06/19/2003 11:00PM

Great race, great name, great horse


INGLEWOOD, Calif. - Naming races after horses is tricky business. The most famous race named for a horse is - you guessed it - the Preakness. But how Man o' War's name became attached to a grass race is still anybody's guess, and the Forego at seven furlongs is fine, but only tells part of the tale. Despite the fact that Affirmed won major races at Belmont, Saratoga, Laurel, Santa Anita, Churchill Downs, and Pimlico, there is only one American racetrack that honors the memory of the 1978 Triple Crown winner and two-time Horse of the Year with a major race. That track is Hollywood Park.

In the case of the Affirmed Handicap, which will be run again on Sunday for 3-year-olds at 1 1/16 miles, they got it right. But not until 1993. For its first 14 runnings, the race was called the Silver Screen. Hollywood ... Silver Screen ... get it?

Lately, the Affirmed has been a key indicator for good things to come. Its position in the post-Triple Crown vacuum has provided a place for Kentucky Derby failures to bounce back, or for late bloomers to state their cases. Deputy Commander won the Affirmed and the Travers. General Challenge and Came Home won the Affirmed and the Pacific Classic. Tiznow won the Affirmed and the Breeders' Cup Classic. Twice.

In any event, the Affirmed Handicap belongs entrenched in the Hollywood Park summer schedule because Affirmed picked Hollywood clean. In four starts there over a span of three years, he was perfect, from his romp in a division of the 1977 Hollywood Juvenile Championship to his final appearance out West in the 1979 Hollywood Gold Cup, in which he defeated the stubborn Italian champion Sirlad.

In the spring of 1978, Affirmed used the Hollywood Derby - then 1 1/8 miles on dirt - as his final prep for the Kentucky Derby and subsequent Triple Crown. The result was a two-length victory over a nice colt named Think Snow, who tried so hard to catch Affirmed that he ended up lame and never raced again.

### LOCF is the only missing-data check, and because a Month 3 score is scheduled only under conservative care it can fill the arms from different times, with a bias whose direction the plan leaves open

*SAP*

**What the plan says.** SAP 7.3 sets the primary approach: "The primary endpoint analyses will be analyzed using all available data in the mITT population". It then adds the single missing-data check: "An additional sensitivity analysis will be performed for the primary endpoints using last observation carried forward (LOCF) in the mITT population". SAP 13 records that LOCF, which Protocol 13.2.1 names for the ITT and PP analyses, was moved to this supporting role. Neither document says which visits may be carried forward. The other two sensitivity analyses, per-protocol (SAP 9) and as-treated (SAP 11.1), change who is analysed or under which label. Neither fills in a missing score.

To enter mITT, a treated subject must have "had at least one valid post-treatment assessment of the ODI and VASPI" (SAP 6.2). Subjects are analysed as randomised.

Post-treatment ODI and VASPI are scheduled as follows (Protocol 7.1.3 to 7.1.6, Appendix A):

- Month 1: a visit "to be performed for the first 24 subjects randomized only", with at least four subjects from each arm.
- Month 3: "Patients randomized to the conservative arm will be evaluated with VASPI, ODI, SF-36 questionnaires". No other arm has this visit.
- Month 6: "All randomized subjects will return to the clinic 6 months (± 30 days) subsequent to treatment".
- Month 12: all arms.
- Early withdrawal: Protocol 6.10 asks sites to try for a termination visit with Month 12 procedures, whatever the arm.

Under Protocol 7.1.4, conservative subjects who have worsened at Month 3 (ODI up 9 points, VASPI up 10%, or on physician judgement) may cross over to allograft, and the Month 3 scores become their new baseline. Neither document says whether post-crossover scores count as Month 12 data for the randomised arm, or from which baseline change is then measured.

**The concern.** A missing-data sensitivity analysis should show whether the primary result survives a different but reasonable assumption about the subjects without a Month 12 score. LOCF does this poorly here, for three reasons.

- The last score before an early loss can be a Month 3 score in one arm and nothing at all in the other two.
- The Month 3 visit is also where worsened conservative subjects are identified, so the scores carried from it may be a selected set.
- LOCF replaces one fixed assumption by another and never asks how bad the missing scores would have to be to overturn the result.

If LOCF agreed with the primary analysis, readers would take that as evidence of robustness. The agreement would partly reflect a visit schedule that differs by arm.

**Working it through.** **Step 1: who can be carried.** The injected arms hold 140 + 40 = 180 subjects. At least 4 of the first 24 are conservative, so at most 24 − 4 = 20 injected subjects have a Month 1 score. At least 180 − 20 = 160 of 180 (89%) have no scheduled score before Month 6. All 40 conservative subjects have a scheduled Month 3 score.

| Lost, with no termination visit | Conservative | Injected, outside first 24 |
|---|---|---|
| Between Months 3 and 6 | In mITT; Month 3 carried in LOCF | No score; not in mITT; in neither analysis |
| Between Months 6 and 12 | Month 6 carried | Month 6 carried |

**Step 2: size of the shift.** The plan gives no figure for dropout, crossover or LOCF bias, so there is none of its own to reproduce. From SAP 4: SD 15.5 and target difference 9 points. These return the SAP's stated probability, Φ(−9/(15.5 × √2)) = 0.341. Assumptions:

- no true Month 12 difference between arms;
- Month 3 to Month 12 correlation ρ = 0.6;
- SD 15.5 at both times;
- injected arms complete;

In the spring of 1979, Affirmed returned to Hollywood, fresh from victories in the Strub Stakes and the Santa Anita Handicap across town. Before taking on Sirlad in the Gold Cup, Affirmed dismissed a very good horse named Syncopate in the Californian Stakes, winning by five lengths under 130 pounds without taking a deep breath.

Ron McAnally trained both Think Snow and Syncopate, but there are no hard feelings. At Hollywood, it was simply impossible to beat Affirmed.

After more than 45 years as a trainer - the last 13 of them spent in the Hall of Fame - McAnally retains vivid memories of very special horses. Both Think Snow and Syncopate are in that category, even if they failed to threaten Affirmed. Later, McAnally added his name to the Affirmed Handicap's history, winning the race in 1995 with Mr. Purple.

"I remember Think Snow very well, because there was something very unusual about him," McAnally said. "Something I've never seen in any other horse, and hopefully I never will see again.

"He was a beautiful horse," the trainer continued. "But in his action, his hind foot would reach up and hit his elbow. And I mean to the point that it would get raw and absolutely bleed. We did everything we could to protect him, like putting different kinds of pads on his feet."

The elbow joint in a Thoroughbred is located approximately where the foreleg joins the torso. A more common injury to the elbow can result from a horse rubbing a hind foot on the joint while at rest in a stall. Old-timers call the resulting fluid-filled swelling a shoe boil. Think Snow, however, was more creative.

"It got to the point where he just kept hitting that elbow, both working and in his races," McAnally noted. "He did it that day at Hollywood running against Affirmed."

Syncopate, a son of Marshua's Dancer who won stakes in the East and the West, represented a certain Thoroughbred ideal in McAnally's experience, although none of them are without flaws.

"What a monster," the trainer said. "He was just a big bully. He had a gorgeous Arabian head, and he was built like a bodybuilder, a real Arnold Schwarzenegger. He also had a great big old knot on one knee, an arthritic knee, I think he might have broken as a 2-year-old before we got him. He would wake up and come out of his stall lame, loosen up and then give his all.

"At a shorter distance, I think Syncopate might have given Affirmed a hassle," McAnally added. "But going a mile and a sixteenth, no, I don't think so. I don't know if we ever seriously thought we could beat him. He was a great horse. I mean a great horse."